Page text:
The Antiplanner grew up in the Rose City Park neighborhood of Portland, Oregon, zip code 97213, so it is with some pride that I read that Forbes magazine has declared 97213 to be one of the 10 most overpriced zip codes in the U.S. Forbes considers housing overpriced when the monthly mortgage you would have to pay to buy a house is significantly more than the rent for that house. Since few houses are for sale and for rent at the same time, as a proxy, Forbes divides the median home price by the median annual rent on homes with the same number of bedrooms in a zip code.
Frankly, this is just another effort by Forbes to get you to watch one of their advertisement-laden slide shows. So, to save you the time, here are the magazine’s rankings of the 10 most overpriced zip codes:
. Neighborhood City Zip P:R . TriBeCa New York 10013 36.3 . Chinatown Boston 02111 30.5 . Downtown Seattle 98104 30.3 . West Hollywood Los Angeles 90038 30.2 . Mission Hills San Diego 92103 30.0 . Outer Sunset San Francisco 94122 28.5 . Coronado Phoenix 85006 27.1 . Greenway Parks Dallas 75209 26.7 . Rose City Park Portland 97213 26.6 . Willow Glen San Jose 95125 26.1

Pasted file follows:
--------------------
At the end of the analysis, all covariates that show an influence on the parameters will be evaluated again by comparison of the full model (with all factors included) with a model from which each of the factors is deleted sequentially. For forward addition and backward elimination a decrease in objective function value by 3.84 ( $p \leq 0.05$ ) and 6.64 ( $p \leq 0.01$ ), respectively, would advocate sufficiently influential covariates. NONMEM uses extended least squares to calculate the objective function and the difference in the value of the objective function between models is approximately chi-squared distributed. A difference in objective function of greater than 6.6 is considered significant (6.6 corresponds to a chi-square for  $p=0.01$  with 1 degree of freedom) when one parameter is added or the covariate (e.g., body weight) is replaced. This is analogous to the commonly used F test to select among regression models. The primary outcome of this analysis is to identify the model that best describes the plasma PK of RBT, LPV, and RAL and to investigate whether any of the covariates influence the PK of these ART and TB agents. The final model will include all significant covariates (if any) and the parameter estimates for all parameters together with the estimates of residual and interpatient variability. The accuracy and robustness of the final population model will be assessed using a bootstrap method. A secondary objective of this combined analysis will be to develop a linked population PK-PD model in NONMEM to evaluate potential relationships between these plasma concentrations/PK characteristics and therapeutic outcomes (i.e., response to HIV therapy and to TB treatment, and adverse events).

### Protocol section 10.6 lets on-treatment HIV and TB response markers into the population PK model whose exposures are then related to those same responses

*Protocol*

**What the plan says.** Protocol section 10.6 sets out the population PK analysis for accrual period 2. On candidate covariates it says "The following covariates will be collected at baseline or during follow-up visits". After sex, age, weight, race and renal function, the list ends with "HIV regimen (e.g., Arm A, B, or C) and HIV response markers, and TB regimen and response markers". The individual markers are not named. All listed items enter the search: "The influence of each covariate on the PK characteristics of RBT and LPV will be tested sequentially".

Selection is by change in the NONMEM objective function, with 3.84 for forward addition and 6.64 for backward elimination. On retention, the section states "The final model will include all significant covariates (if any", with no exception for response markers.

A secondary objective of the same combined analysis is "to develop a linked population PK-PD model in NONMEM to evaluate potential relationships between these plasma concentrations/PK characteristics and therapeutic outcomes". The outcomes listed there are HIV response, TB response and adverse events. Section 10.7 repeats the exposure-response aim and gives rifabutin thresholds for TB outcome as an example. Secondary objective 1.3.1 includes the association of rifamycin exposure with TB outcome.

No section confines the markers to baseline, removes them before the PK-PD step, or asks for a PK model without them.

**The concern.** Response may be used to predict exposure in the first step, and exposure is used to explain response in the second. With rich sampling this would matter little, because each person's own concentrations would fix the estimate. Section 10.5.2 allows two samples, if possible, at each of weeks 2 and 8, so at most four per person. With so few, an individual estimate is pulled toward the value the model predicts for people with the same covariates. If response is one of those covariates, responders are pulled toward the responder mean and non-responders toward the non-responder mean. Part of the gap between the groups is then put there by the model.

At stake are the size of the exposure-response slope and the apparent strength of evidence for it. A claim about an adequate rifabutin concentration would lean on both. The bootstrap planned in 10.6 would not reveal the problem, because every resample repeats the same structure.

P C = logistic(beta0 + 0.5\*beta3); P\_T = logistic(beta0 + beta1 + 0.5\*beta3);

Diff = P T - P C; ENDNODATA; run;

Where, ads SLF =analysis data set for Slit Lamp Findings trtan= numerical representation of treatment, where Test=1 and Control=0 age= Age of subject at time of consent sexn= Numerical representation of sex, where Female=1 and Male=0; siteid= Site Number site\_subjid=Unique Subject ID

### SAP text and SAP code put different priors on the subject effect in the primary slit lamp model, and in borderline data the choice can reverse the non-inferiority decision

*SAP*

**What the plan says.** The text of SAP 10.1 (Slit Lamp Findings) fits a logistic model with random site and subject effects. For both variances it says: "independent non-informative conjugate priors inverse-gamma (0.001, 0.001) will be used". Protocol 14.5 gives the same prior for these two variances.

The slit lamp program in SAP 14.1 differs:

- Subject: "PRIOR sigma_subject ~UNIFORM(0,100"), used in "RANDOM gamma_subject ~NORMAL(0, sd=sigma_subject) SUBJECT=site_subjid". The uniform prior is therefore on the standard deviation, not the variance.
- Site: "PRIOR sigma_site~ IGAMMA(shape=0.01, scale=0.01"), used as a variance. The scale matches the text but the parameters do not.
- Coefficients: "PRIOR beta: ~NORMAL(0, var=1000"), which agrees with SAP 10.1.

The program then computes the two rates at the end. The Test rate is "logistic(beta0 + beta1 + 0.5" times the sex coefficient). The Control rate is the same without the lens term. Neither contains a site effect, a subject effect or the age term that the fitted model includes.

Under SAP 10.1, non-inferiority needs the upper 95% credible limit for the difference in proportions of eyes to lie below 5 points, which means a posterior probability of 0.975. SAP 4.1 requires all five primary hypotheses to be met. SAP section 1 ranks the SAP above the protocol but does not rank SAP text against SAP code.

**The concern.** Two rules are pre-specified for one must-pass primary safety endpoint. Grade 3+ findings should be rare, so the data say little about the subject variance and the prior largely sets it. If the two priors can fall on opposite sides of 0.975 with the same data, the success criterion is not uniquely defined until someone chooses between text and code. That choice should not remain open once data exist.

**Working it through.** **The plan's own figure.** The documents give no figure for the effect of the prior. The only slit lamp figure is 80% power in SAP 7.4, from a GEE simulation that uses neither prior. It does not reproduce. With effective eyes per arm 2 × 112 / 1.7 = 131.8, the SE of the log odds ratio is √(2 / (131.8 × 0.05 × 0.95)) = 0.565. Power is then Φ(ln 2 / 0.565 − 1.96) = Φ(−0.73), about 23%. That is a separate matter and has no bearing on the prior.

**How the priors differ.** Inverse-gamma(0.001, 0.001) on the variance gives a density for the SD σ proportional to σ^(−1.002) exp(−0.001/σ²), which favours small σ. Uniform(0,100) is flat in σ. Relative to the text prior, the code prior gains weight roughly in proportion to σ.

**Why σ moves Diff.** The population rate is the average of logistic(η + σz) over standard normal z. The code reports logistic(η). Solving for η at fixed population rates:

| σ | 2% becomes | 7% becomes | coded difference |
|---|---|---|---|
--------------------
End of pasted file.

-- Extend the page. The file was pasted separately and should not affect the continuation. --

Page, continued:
In other words, a house in TriBeCa will cost you 36 times the annual rent you would expect to pay for a rental home in the same zip code. Forbes only looked at the nation’s 40 largest cities, so suburbs and smaller cities are not included.
Most of the cities on the list are overpriced due to land-use regulation, but Dallas? Dallas doesn’t have much regulation. Why would it be so overpriced?
As some of the comments on the Forbes article point out, few of these zip codes are homogenous. In other words, the quality of the average 3-bedroom home for sale may be much higher than the average 3-bedroom rental. Forbes says that, in addition to number of bedrooms, it adjusted for price per square foot. But how do you adjust for price per square foot when that is exactly the indicator — rental vs. sale price per square foot — you are trying to distinguish?
So I don’t put much faith in the Forbes article. I suspect a more realistic assessment would find the 10 most overpriced zip codes would almost all be in California, mostly in the San Francisco Bay Area. Still, it is an honor to have my old neighborhood included, and now I must get a note off to my parents, who still live in 97213, telling them to sell while the market is still overpriced.